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Nordic Tales - Folktales from...
Trolls haunt the snowy forests, and terrifying monsters roam the open sea.A young woman journeys to the end of the world, and a boy proves he knows no fear.This collection of 16 traditional tales transports readers to the enchanting world of Nordic folklore. Translated and transcribed by folklorists in the 19th century, and presented here unabridged, the stories are by turns magical, hilarious, cozy, and chilling. They offer a fascinating view into Nordic culture and a comforting wintertime read. Ulla Thynell's glowing contemporary illustrations accompany each tale, conjuring dragons, princesses, and the northern lights.Show book
Mafia: The History of the Mob
The Mafia began on a small island in the Mediterranean, Sicily. It grew to become a major political force in Italy, while its tentacles penetrated every aspect of life in the United States. Through drugs, it spread its influence to Britain, Canada and Australia. And through the gangster movies of Hollywood, including The Godfather and Goodfellas, it permeates popular culture. The History of the Mafia is full of blood-chilling characters, from Al Capone, who ran Chicago during Prohibition, and hitmen Louis Lekpe and Alberto Anastasia who founded Murder, Inc, to Totò Riina, 'boss of bosses', John Gotti, 'the Teflon don', and Bernardo 'The Tractor' Provenzano, who hid out from the law in a farmhouse for 43 years... These were extraordinary men who lived through extraordinary times. The History of the Mafia tells the story of their lives, their families, their codes, their crimes and their cold-blooded murders. A long and enthralling tale, drenched in blood and scored with betrayal.Show book
Needle Work - Battery Acid...
The secret life of a Michigan couple unraveled when police discovered they’d committed 2 horrific murders When Carol Giles’s friend Nancy Billiter was found dead—she had been bound, sexually violated, and injected with a lethal dose of battery acid and heroin—detectives in Michigan traced Billiter’s death back to Giles and her boyfriend, Tim Collier. Police also learned that the diabolical duo shared another secret: They had murdered Giles’s husband, Jessie. Jessie, who had died months before Billiter, was disinterred, and an autopsy proved he’d been given a lethal shot of heroin instead of his prescribed insulin. Homebound and diabetic, Jessie was a heroin dealer. Police determined that Giles—who was fed up with taking care of her husband and children—along with her lover, Collier, had stolen the fatal dose from Jessie’s own drug supply. The cops surmised that Billiter’s death might have been due to her knowledge of the couple’s plot. In their dramatic trial, Giles and Collier turned against each other, but both were eventually convicted of murder.Show book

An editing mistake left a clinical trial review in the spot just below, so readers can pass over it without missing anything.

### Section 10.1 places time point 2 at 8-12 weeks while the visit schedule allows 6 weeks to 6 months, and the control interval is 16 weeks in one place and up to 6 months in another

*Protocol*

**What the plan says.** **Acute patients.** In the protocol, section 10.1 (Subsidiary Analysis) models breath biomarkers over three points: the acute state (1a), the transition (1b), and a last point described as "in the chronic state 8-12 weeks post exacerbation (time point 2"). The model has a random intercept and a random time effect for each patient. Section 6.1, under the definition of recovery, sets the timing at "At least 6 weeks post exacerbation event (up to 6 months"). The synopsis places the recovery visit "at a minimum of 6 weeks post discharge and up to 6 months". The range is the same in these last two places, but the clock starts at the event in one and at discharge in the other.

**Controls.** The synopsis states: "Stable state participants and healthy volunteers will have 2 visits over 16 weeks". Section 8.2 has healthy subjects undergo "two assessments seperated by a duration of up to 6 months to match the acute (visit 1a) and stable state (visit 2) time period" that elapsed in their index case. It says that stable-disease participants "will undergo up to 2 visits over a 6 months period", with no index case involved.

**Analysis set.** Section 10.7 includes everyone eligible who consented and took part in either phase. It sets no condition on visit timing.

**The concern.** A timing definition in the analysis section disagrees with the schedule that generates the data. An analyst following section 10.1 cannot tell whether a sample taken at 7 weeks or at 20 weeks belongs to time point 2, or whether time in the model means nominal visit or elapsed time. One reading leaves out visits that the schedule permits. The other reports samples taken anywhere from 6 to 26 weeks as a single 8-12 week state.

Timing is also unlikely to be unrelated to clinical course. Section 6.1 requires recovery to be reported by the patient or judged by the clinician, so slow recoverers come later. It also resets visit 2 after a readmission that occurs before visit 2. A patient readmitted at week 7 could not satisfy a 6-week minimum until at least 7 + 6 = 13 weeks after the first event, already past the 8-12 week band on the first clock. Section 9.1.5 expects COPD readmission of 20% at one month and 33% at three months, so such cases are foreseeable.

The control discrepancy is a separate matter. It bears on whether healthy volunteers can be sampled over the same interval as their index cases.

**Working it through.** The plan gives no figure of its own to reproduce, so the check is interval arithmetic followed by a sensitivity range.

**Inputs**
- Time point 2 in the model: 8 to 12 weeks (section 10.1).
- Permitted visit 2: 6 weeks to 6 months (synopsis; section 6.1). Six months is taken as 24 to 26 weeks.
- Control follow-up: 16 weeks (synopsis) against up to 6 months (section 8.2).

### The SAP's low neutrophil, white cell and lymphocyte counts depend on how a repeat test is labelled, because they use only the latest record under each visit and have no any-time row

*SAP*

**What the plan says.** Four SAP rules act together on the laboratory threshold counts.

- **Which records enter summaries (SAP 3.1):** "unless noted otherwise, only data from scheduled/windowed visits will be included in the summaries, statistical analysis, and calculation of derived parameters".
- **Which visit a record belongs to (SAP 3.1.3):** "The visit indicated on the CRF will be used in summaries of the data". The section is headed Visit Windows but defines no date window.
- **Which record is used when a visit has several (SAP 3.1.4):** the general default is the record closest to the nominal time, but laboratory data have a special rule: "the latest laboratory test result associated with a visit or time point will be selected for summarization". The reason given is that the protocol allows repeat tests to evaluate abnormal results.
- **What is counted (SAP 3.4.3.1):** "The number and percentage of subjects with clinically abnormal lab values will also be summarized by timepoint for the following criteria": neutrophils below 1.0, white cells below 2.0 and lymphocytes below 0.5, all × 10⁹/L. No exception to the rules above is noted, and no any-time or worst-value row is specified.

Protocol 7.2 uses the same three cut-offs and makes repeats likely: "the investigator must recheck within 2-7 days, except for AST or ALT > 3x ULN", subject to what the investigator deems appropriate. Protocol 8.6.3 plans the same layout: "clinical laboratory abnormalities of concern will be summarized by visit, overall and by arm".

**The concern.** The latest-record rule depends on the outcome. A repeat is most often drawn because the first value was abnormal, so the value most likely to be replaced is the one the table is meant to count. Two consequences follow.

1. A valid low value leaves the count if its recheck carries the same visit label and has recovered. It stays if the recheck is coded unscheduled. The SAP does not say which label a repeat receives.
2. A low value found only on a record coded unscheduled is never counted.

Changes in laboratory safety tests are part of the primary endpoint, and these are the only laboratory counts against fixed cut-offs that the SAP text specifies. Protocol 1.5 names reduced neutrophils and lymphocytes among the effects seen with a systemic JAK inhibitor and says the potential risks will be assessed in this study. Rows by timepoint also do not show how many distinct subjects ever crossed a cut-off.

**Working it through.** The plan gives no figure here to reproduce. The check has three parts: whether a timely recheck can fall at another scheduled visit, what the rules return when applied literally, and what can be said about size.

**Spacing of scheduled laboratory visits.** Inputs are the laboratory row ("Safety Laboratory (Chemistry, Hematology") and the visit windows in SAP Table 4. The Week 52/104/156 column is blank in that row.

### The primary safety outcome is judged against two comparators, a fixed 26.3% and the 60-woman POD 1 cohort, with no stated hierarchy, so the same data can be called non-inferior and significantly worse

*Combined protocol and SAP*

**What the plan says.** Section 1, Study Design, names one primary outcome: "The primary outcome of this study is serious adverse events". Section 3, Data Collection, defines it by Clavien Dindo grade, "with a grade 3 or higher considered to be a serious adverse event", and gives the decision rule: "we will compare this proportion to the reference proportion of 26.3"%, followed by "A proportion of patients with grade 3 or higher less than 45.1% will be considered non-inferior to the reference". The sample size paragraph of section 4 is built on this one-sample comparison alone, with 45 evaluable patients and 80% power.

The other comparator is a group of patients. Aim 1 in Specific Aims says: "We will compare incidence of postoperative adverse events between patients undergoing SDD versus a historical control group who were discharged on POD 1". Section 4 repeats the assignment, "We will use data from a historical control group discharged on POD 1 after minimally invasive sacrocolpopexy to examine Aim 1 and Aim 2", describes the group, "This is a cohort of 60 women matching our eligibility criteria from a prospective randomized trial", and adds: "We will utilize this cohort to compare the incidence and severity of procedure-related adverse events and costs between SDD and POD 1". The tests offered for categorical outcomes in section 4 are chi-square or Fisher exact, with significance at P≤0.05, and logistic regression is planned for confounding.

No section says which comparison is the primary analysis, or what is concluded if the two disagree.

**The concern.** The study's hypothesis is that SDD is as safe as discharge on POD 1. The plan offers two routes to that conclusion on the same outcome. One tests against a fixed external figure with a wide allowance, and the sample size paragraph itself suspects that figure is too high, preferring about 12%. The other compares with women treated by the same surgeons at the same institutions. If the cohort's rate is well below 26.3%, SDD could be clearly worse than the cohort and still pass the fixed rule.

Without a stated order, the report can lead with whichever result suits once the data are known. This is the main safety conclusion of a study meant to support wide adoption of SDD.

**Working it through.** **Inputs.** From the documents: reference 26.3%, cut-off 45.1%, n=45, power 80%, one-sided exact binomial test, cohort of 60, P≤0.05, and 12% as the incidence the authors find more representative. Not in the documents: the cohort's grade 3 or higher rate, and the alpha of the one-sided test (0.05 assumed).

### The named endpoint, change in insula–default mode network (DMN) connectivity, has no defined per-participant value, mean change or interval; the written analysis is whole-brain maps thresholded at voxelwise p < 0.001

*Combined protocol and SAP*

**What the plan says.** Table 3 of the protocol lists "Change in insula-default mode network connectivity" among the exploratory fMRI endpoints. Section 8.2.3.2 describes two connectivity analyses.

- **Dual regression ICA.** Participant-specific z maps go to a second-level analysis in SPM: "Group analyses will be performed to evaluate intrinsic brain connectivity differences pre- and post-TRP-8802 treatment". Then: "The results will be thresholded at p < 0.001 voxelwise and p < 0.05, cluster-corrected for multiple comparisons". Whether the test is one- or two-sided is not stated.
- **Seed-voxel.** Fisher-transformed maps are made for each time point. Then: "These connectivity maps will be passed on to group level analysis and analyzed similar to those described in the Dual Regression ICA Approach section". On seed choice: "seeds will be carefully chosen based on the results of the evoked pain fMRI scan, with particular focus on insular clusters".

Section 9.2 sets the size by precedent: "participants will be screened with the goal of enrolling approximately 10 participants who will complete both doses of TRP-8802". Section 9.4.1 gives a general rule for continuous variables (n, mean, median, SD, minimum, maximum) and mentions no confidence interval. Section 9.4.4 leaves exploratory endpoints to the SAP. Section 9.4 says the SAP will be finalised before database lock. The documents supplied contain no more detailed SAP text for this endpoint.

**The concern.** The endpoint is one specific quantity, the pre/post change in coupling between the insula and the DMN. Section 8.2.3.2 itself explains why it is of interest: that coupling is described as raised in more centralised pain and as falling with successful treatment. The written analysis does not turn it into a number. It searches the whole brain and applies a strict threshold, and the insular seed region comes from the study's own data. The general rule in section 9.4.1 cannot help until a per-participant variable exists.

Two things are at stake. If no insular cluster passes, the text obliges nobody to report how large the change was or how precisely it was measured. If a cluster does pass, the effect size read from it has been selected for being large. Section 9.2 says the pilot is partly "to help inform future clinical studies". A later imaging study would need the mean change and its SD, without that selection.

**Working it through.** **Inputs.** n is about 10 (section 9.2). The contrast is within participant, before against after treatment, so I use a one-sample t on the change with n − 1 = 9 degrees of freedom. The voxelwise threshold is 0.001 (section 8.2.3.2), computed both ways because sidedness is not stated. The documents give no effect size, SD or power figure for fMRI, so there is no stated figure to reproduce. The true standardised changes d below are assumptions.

Goodbye Sweet Girl - A Story of...
"In her stunning memoir, Kelly Sundberg examines the heart-breaking bonds of love, detailing her near decade-long marriage’s slide into horrific abuse. Sundberg shares her own confusions, fears and empathy for her violent husband, even as she comes to realize he will never change. This is an immensely courageous story that will break your heart, leave you in tears, and, finally, offer hope and redemption. Brava, Kelly Sundberg."—Rene Denfeld, author of The Child Finder "A fierce, frightening, soulful reckoning—Goodbye, Sweet Girl is an expertly rendered memoir that investigates why we stay in relationships that hurt us, and how we survive when we leave them. Kelly Sundberg is a force. She has written the rare book that has the power to change lives."—Christa Parravani, author of Her: A Memoir In this brave and beautiful memoir, written with the raw honesty and devastating openness of The Glass Castle and The Liar’s Club, a woman chronicles how her marriage devolved from a love story into a shocking tale of abuse—examining the tenderness and violence entwined in the relationship, why she endured years of physical and emotional pain, and how she eventually broke free. "You made me hit you in the face," he said mournfully. "Now everyone is going to know." "I know," I said. "I’m sorry." Kelly Sundberg’s husband, Caleb, was a funny, warm, supportive man and a wonderful father to their little boy Reed. He was also vengeful and violent. But Sundberg did not know that when she fell in love, and for years told herself he would get better. It took a decade for her to ultimately accept that the partnership she desired could not work with such a broken man. In her remarkable book, she offers an intimate record of the joys and terrors that accompanied her long, difficult awakening, and presents a haunting, heartbreaking glimpse into why women remain too long in dangerous relationships. To understand herself and her violent marriage, Sundberg looks to her childhood in Salmon, a small, isolated mountain community known as the most redneck town in Idaho. Like her marriage, Salmon is a place of deep contradictions, where Mormon ranchers and hippie back-to-landers live side-by-side; a place of magical beauty riven by secret brutality; a place that takes pride in its individualism and rugged self-sufficiency, yet is beholden to church and communal standards at all costs. Mesmerizing and poetic, Goodbye, Sweet Girl is a harrowing, cautionary, and ultimately redemptive tale that brilliantly illuminates one woman’s transformation as she gradually rejects the painful reality of her violent life at the hands of the man who is supposed to cherish her, begins to accept responsibility for herself, and learns to believe that she deserves better.Show book